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Mitchell's Top 20 Films of 2013: #7 "Short Term 12"

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7. “Short Term 12” - To a teenager, a broken childhood could certainly stifle hope and turn an innocent spirit into a broken one.

Looking around Short Term 12, a group-care facility for troubled kids, shattered psyches are everywhere.

Some teens lie in bed - curled up in the fetal position - all day, others release their frustrations by drawing sketches and some, suddenly, without any warning, explode into rages.

The staff - a small group of 20-somethings trying to make a positive difference in these mentally and/or physically abused kids’ lives - attempt to navigate through this emotional minefield.

In writer/director Destin Cretton’s outstanding film, he guides us through the minefield too, but not without setting off some explosions.

For the audience, the human verbal and physical explosions feel real, and “Short Term 12” is completely authentic in a number of ways.

It starts with Brie Larson’s captivating performance as Grace.

Grace, a natural-born leader, runs the home with love and caring, but also with strict discipline.

She gives the kids some rope, but also knows when to stop poor behavior.

For example, cursing isn’t allowed, but in the quiet moment of a one-on-one staff-to-kid conversation, she lets the occasional “f-bomb” slip by in both directions.

Her job is a difficult one, but something other than her chosen vocation wears on Grace.

We see her unkempt straight locks fall to her shoulders and around her face as she patrols the halls and dorm rooms with determination, but she also projects genuine empathy with her weary eyes.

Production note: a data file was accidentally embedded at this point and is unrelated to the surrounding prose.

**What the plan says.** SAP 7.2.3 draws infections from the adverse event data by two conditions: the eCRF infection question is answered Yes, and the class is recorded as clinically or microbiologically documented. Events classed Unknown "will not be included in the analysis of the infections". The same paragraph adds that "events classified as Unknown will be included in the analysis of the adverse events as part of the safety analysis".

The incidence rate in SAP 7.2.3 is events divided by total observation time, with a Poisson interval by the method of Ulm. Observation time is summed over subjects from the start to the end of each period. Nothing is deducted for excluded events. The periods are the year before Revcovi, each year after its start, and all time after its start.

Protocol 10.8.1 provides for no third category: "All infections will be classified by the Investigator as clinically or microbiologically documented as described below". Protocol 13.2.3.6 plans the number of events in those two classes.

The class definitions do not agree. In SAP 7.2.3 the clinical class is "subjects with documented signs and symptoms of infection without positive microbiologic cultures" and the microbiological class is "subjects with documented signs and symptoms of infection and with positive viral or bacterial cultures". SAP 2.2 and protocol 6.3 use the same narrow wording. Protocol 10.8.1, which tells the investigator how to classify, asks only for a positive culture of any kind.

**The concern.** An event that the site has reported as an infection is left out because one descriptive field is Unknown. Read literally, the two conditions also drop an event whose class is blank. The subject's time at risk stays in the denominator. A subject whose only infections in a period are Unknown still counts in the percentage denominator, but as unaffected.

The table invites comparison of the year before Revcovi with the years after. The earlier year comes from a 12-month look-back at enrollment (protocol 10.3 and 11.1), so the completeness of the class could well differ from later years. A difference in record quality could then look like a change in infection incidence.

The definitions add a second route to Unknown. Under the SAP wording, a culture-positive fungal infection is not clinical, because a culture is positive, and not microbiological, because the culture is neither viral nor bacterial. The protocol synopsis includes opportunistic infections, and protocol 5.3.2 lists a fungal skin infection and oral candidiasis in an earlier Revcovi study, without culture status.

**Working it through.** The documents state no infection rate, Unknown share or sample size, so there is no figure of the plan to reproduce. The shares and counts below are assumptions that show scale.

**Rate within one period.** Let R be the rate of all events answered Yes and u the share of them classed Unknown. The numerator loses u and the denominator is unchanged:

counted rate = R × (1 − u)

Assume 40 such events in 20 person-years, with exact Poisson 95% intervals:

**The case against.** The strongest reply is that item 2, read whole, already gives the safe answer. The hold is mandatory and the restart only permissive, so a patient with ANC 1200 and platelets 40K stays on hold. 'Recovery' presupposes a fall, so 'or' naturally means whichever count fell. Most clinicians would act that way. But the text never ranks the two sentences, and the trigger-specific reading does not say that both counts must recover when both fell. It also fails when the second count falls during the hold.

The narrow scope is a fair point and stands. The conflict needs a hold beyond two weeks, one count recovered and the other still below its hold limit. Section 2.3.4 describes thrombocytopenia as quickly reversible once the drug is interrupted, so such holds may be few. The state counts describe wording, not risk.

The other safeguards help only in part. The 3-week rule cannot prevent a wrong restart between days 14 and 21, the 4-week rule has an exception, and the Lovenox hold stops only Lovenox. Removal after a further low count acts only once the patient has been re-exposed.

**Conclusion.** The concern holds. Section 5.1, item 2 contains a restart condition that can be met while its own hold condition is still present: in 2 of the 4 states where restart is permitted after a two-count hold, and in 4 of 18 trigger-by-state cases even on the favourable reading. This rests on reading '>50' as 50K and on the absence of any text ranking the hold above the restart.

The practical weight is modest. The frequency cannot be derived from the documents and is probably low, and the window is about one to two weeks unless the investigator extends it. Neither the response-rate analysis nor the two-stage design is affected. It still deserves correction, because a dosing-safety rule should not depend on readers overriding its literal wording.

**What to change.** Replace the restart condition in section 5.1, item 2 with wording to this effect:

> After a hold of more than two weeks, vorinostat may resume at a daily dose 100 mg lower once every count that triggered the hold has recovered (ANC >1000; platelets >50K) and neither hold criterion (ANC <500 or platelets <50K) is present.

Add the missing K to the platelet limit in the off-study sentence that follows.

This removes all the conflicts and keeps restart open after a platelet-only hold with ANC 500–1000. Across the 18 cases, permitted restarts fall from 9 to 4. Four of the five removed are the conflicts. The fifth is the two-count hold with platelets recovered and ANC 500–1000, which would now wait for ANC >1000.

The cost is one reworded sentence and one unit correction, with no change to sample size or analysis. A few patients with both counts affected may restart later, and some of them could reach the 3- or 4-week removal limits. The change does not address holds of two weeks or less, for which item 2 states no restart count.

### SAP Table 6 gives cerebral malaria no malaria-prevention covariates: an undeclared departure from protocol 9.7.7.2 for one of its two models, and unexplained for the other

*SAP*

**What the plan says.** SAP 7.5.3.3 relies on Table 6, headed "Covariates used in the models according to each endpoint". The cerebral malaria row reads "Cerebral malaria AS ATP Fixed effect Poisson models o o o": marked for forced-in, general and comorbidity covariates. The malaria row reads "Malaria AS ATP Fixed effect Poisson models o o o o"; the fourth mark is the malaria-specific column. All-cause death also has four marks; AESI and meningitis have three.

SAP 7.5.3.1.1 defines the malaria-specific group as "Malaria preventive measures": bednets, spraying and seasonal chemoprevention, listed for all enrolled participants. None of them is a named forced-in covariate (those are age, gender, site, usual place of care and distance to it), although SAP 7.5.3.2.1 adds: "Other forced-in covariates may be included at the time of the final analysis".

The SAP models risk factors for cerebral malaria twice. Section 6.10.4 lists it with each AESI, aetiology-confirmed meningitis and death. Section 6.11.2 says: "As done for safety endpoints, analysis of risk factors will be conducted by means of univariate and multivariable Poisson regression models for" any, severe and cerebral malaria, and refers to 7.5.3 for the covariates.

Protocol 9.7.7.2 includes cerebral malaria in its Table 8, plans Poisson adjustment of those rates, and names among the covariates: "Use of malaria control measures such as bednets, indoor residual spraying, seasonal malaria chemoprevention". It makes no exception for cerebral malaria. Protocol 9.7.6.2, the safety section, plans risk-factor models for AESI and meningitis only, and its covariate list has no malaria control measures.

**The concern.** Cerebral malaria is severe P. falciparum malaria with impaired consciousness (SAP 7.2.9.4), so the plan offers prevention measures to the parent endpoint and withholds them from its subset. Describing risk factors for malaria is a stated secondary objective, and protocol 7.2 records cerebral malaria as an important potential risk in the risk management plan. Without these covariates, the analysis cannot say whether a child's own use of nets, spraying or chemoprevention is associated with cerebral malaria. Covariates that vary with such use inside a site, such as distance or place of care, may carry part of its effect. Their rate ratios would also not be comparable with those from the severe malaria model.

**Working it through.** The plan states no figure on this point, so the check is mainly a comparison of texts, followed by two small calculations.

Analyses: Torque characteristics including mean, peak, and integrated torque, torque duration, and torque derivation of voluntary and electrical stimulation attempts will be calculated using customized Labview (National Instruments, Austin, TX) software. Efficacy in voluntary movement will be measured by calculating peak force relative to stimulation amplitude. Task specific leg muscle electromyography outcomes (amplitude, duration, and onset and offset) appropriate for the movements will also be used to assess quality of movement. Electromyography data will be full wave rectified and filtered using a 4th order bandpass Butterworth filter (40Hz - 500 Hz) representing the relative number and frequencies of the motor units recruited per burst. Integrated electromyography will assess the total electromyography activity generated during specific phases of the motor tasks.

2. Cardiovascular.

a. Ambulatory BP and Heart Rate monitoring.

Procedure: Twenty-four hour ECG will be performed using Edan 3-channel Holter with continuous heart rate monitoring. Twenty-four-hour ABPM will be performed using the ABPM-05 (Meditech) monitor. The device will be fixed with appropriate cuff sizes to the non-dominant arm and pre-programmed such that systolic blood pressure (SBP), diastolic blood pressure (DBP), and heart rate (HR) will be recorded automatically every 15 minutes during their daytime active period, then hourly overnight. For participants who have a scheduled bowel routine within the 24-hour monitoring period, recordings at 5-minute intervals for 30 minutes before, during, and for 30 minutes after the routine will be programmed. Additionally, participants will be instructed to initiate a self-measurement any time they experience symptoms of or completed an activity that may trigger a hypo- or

So much so, it appears she might share similar internal turmoil as these kids.

Speaking of kids, all of the key teen actors - Kaitlyn Dever (Jayden), Keith Stanfield (Marcus), Alex Calloway (Sammy), and Kevin Hernandez (Luis) - give very important performances and clearly communicate the pain and angst which parental abuse can create.

Jayden’s and Marcus’s backstories are told in especially powerful and heart-stopping ways, it might be impossible to hold back tears.

It was for me.

Filming with a hand-held camera, Cretton’s film darts in and out and follows the staff during haphazard moments.

More importantly, the camera allows us to peek into quiet times too, and the cinematic effect Cretton applies is rarely seen in movies.

We get to really know these kids and staff, and although the young guardians are chartered with “creating a safe environment, that’s it”, they recognize these broken spirits need more.

In some cases, the guardians need more too.

Follow me on Twitter: @MitchFilmCritic


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